It is high time that Republicans reveal this illiberal agenda for what it is; and maybe win a few minority votes in the process. Republicans can and should proclaim how the rampant favoritism and paternalism of Reid’s ilk not only injure America’s minorities but are also dismissive of the founding American principles of equality. Rather than simply using Reid’s commentary as a simplistic but easy political ploy, they should capitalize on the opportunity to drastically change the debate on and ownership of race and equality in America. Unfortunately, as past experiences have shown, Republican leadership will most likely fumble once again.


  1. Well it seems to me that what you are missing is the fact that his comment was not actually racist, so the right wing jumping on it trying to paint it as racist just further proves how tone deaf they are on racial issues.

  2. Well I think that is debatable. One of the fundemental issues here is what 'racism' is defined as. The point is that there is very often a double standard between what is racist for a Democrat and what is racist for a Republican. I think the two examples here, Reid and Lott, were arguably equivalent in this regard. Reid clearly had race-based words and referred to Obama's skin-color and how his 'blackness' related to his electoral success. Lott praised a man who was (once) a segregationist. He didn't specifically address race, but people inferred that his statement displayed support for segregation. It could easily be interpreted that he supported many other of Thurmond's policy proposals and that he was not commenting on race.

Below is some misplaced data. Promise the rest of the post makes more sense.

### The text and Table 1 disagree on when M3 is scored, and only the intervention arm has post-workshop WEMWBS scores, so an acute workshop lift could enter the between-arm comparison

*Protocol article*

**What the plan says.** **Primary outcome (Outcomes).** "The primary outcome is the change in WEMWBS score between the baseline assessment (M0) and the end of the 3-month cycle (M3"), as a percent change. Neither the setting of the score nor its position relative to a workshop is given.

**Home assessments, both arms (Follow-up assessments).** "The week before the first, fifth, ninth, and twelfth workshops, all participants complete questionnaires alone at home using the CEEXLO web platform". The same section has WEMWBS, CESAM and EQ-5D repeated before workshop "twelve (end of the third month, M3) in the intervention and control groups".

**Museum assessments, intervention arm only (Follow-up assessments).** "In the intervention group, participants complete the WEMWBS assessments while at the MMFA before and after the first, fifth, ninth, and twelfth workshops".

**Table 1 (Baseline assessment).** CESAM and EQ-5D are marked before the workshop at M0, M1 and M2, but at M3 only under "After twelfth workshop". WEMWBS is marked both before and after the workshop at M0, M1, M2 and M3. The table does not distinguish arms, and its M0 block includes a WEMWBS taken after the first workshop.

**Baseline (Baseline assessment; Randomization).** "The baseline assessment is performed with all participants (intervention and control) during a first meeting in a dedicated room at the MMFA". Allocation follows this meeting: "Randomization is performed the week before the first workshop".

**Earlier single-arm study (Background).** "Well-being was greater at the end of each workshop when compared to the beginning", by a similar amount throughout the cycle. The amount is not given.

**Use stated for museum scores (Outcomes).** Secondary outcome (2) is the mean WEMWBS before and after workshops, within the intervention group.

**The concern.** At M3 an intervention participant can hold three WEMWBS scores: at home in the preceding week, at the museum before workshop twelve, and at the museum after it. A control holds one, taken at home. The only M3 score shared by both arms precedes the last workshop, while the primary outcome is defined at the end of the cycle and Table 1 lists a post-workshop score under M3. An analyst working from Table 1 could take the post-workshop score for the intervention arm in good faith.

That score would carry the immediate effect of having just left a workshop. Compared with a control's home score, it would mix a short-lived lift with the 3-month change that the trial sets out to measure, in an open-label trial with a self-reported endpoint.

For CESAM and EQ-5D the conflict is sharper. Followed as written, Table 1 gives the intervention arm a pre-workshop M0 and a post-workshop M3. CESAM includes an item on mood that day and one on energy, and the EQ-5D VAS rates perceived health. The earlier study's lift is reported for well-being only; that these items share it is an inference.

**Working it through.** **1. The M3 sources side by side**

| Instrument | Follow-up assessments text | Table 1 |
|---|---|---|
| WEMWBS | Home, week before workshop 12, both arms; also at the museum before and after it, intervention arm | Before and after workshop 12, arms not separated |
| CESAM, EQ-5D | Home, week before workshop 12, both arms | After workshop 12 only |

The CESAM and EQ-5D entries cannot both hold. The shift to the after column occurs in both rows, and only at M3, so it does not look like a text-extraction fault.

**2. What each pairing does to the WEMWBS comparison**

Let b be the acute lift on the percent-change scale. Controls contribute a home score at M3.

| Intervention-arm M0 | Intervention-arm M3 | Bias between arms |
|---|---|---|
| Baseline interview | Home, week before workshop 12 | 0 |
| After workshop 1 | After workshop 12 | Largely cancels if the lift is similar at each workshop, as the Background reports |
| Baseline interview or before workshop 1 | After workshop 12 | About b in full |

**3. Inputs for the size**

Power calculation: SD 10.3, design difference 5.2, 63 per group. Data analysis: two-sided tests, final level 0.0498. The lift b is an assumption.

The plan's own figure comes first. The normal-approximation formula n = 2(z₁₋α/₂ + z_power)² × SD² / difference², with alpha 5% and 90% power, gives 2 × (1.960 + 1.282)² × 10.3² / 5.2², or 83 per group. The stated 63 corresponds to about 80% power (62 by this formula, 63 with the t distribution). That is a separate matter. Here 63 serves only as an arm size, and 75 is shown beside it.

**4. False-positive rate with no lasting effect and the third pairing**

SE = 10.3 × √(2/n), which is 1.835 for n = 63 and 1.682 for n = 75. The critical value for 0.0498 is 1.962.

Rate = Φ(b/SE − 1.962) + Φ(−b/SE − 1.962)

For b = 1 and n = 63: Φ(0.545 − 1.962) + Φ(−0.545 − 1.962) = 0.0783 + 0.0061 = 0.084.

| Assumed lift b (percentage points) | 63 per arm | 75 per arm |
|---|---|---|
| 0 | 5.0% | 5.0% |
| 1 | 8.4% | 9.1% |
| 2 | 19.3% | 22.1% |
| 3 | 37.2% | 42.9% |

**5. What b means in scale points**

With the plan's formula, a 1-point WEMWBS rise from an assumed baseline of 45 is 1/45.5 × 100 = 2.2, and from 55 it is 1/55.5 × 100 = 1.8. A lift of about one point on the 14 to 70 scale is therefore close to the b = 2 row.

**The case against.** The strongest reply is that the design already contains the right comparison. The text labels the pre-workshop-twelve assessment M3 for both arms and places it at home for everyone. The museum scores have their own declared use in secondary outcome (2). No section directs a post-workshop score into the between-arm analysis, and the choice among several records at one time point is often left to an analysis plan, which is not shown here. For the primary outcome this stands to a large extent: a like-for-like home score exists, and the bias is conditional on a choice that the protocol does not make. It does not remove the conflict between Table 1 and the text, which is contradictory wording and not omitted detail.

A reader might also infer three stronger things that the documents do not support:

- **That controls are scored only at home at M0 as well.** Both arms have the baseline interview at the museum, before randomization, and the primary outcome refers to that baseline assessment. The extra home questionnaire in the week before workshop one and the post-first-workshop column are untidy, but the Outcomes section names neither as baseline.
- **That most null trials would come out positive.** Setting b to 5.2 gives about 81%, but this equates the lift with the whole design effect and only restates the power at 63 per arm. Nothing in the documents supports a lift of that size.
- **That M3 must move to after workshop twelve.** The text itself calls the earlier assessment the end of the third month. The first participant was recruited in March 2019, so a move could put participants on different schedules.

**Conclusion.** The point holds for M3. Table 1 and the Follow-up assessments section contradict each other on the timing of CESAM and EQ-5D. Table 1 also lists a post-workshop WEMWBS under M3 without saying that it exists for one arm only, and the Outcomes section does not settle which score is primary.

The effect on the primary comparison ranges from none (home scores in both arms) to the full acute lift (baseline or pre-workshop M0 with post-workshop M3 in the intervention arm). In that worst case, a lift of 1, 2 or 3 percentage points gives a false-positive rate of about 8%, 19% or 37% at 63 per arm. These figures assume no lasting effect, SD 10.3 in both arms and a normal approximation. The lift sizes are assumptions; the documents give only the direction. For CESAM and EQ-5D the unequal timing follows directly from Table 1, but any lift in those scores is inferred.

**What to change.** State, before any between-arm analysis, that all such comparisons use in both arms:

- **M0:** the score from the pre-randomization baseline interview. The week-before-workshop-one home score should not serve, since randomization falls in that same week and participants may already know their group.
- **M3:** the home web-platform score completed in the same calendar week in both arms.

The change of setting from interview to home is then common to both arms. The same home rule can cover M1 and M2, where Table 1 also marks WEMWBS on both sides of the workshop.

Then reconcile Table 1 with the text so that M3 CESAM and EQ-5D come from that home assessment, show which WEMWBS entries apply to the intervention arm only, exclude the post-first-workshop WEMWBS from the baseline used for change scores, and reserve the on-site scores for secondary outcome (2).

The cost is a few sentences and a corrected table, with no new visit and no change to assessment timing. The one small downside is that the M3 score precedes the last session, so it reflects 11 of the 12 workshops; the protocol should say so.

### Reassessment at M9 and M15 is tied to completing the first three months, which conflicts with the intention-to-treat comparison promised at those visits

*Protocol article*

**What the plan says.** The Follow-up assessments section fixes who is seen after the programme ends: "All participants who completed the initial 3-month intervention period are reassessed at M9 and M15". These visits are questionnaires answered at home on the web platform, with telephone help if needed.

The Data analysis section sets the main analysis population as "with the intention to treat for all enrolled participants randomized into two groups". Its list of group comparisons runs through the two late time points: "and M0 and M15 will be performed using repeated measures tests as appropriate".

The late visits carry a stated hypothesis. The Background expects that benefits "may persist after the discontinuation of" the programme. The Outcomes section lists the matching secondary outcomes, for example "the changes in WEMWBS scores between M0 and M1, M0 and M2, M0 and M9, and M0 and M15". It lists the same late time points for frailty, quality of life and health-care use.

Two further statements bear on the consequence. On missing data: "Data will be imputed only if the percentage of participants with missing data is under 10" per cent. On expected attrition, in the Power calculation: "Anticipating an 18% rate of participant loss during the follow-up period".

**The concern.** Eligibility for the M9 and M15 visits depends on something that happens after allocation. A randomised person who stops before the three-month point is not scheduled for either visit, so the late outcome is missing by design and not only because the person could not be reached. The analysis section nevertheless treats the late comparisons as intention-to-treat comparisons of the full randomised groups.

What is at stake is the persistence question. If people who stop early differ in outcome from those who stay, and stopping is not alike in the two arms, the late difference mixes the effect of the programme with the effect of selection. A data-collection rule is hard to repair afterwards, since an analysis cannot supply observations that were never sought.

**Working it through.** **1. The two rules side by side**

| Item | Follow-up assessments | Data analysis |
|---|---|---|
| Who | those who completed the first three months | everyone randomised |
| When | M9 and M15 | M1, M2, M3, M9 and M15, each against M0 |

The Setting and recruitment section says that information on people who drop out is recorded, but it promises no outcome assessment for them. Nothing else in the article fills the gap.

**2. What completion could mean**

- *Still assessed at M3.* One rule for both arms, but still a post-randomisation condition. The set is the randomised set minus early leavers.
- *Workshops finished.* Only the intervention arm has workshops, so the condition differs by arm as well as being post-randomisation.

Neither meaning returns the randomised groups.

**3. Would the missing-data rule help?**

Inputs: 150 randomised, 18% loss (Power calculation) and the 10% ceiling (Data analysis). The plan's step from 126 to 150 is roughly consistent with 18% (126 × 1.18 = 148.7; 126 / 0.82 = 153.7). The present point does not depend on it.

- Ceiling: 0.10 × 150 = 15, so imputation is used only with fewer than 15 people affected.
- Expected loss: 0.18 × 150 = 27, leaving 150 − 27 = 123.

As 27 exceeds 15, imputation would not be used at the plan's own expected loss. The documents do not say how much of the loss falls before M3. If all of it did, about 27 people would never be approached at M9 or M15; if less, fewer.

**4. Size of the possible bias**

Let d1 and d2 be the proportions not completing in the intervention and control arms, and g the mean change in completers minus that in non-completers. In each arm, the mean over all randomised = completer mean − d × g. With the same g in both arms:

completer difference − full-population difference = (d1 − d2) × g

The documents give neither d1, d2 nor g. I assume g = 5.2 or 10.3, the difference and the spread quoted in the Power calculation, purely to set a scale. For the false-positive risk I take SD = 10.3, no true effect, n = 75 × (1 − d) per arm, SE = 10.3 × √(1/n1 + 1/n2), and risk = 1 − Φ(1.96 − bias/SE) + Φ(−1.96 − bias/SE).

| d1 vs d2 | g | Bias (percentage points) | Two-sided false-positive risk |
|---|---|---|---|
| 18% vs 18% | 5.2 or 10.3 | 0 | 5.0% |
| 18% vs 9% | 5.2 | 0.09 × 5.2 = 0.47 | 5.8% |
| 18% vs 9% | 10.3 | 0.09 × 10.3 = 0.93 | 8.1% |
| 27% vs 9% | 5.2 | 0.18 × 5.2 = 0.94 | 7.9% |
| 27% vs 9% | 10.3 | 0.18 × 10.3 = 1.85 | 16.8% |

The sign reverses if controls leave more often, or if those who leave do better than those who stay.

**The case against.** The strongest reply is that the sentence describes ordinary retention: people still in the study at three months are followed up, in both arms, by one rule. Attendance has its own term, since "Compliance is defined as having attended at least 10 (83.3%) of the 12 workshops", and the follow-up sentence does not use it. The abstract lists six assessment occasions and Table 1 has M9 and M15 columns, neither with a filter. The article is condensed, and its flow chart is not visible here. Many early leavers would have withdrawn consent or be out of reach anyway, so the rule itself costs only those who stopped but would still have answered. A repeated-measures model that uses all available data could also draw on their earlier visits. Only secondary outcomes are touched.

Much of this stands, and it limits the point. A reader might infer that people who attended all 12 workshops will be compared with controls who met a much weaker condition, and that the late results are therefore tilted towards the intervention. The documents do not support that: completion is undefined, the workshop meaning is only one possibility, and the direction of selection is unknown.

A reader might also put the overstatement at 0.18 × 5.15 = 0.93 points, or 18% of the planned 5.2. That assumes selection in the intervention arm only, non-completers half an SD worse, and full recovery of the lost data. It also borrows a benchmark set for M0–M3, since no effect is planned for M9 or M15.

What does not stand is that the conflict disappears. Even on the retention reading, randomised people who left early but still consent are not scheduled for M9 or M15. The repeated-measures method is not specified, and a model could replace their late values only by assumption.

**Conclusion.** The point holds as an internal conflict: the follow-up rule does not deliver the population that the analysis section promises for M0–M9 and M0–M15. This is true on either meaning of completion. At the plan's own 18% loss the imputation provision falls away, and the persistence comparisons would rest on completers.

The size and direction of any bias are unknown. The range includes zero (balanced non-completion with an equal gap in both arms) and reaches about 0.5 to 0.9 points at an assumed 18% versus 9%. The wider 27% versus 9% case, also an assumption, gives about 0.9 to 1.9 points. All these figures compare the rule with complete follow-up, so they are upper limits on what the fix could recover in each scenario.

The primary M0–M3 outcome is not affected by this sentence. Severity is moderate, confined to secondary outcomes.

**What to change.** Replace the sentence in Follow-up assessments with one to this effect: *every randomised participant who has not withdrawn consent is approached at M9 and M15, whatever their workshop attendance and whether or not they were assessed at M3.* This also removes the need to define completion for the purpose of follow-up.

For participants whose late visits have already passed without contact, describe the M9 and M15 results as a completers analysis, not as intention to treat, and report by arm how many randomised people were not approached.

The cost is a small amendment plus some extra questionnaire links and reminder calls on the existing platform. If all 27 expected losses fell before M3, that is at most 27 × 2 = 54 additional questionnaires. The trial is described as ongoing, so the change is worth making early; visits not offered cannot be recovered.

I think it fair to argue whether these comments were racist or not, but it is imperative to have a consistent standard regardless of political affiliation. Personally, I tend to be more liberal (not in the political, but in the philosophical sense) in this regard. I think we live in far too of a PC country where discussing race is unfortunately taboo. I wouldn't can Reid for this (maybe for other things), but I wouldn't have canned Lott either. To be honest I think Reid's commentary was probably correct [I might now be called a racist by some.] What upset me in this instance was the quick defense by politicians and supposed minority leaders, that isn't present in the reverse. If we want a high or low threshold for what is 'racist' we can debate that, but same threshold for all.